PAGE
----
Raising Respectful Boys

Written By

Paige Shiels
November 9, 2021

This article has been reviewed by Nurtured First’s team of child development experts.

“Boys will be boys.” “Boys don’t cry.”  “Toughen up.”  “You’re fine.” 

Historically, men have been less likely to seek help for their mental well-being, have had higher rates of suicidal behaviour, and have often struggled in silence with their mental health. 

Growing up, many men received messages of needing to “man up,” hide their emotions – push them down, that it’s “girly” to feel, and so on. 

These toxic messages have contributed to a culture where many men have difficulty feeling tuned into their emotions. They turn to unhealthy coping mechanisms, are less likely to want to attend therapy, and are less likely to get help for their mental health. 

One of the biggest challenges for men who grew up with messages like “Big boys don’t cry” is that they have a hard time tuning into their own kids in their role as parents, and the pattern can continue. 

Validating your boys’ emotions will not raise them to be a “wimp”

It’s so hard to change these patterns, but I want to acknowledge all of the incredible dads and men out there doing this work every single day. The work you are doing now will help an entire generation, and that’s incredible!

Let’s look at some ways we can raise our boys (and girls) to be respectful, strong and confident. 

Raising boys who are respectful

Replace: “Oh, they were just rough playing. Boys will be boys!”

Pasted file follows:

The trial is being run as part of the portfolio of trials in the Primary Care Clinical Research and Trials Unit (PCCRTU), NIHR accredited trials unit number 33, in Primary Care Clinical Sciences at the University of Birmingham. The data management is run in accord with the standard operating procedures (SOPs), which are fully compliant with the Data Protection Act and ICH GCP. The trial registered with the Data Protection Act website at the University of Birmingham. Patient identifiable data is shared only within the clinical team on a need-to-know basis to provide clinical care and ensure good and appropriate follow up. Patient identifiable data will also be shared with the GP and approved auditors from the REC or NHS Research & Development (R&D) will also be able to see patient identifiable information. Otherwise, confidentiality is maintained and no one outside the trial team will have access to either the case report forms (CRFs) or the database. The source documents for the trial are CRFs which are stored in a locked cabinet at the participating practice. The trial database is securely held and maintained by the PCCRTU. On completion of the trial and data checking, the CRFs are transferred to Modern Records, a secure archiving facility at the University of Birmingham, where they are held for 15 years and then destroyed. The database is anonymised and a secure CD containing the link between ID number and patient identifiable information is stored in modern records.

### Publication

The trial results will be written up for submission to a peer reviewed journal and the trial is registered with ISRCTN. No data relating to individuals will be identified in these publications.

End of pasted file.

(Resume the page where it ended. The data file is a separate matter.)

With: “You pushed Sam when he took your toy. It’s okay to feel upset, but it’s not okay to hit. Let’s go check-in and make sure he is okay. Do you think saying sorry will help you both feel better?”

When our child hears us say, “boys will be boys,” what they hear is “it’s okay to push around other people when they do something I don’t like.” Instead, we want them to understand it’s okay to feel upset with their friends, but it’s not okay to hurt them. 

Raising boys who reflect

Replace: “No wonder that happened! If you had just listened, it wouldn’t have happened.”

With: “Tell me more about what happened, and help me understand.”

To learn from our mistakes, we need to reflect and figure out what we could have done differently. 

Imagine you made a mistake as you were filling out paperwork for an important order at work. The way your boss responds to your mistake is going to affect what you learn from this situation.

If your boss says: I can’t believe you did that. You really messed it up.” 

You will learn: I suck at this job; I have no idea what I’m doing. 

If your boss says: “Mistakes happen, that’s okay. Let’s work together and figure out what happened!”

You will learn: When I mess up, I have people who care about me who will help me so I can do better next time! 

We want to respond to our children in a way that lets them know we want to understand what happened and that we are there to help them do it differently next time. 

Raising strong boys

Replace: “Big boys don’t cry. Toughen up!”

With: “Your feelings matter. It’s ok to cry. I’m here with you.”